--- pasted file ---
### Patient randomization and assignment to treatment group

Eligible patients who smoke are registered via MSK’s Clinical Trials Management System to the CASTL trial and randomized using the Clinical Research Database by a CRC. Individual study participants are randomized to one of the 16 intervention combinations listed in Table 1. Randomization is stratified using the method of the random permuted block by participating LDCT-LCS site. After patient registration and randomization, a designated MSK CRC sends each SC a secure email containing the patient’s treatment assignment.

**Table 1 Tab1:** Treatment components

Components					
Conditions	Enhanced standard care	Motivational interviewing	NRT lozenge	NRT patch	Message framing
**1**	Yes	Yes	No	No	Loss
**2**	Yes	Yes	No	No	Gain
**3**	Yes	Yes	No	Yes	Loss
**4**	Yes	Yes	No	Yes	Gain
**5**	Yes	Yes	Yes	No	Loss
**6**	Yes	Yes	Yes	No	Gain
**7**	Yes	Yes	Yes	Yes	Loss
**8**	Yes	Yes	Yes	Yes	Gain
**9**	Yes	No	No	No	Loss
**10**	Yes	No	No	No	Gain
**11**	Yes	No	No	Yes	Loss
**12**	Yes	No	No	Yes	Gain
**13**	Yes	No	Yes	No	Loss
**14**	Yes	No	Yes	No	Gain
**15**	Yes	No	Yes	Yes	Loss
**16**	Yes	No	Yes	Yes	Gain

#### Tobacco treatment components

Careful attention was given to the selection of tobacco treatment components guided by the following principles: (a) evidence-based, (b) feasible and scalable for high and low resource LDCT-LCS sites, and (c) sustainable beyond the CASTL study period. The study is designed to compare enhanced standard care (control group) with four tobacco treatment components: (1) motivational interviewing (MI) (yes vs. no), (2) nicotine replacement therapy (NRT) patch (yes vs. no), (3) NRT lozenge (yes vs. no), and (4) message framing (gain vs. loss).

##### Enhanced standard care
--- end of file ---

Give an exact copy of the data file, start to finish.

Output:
### Patient randomization and assignment to treatment group

Eligible patients who smoke are registered via MSK’s Clinical Trials Management System to the CASTL trial and randomized using the Clinical Research Database by a CRC. Individual study participants are randomized to one of the 16 intervention combinations listed in Table 1. Randomization is stratified using the method of the random permuted block by participating LDCT-LCS site. After patient registration and randomization, a designated MSK CRC sends each SC a secure email containing the patient’s treatment assignment.

**Table 1 Tab1:** Treatment components

Components					
Conditions	Enhanced standard care	Motivational interviewing	NRT lozenge	NRT patch	Message framing
**1**	Yes	Yes	No	No	Loss
**2**	Yes	Yes	No	No	Gain
**3**	Yes	Yes	No	Yes	Loss
**4**	Yes	Yes	No	Yes	Gain
**5**	Yes	Yes	Yes	No	Loss
**6**	Yes	Yes	Yes	No	Gain
**7**	Yes	Yes	Yes	Yes	Loss
**8**	Yes	Yes	Yes	Yes	Gain
**9**	Yes	No	No	No	Loss
**10**	Yes	No	No	No	Gain
**11**	Yes	No	No	Yes	Loss
**12**	Yes	No	No	Yes	Gain
**13**	Yes	No	Yes	No	Loss
**14**	Yes	No	Yes	No	Gain
**15**	Yes	No	Yes	Yes	Loss
**16**	Yes	No	Yes	Yes	Gain

#### Tobacco treatment components

Careful attention was given to the selection of tobacco treatment components guided by the following principles: (a) evidence-based, (b) feasible and scalable for high and low resource LDCT-LCS sites, and (c) sustainable beyond the CASTL study period. The study is designed to compare enhanced standard care (control group) with four tobacco treatment components: (1) motivational interviewing (MI) (yes vs. no), (2) nicotine replacement therapy (NRT) patch (yes vs. no), (3) NRT lozenge (yes vs. no), and (4) message framing (gain vs. loss).

##### Enhanced standard care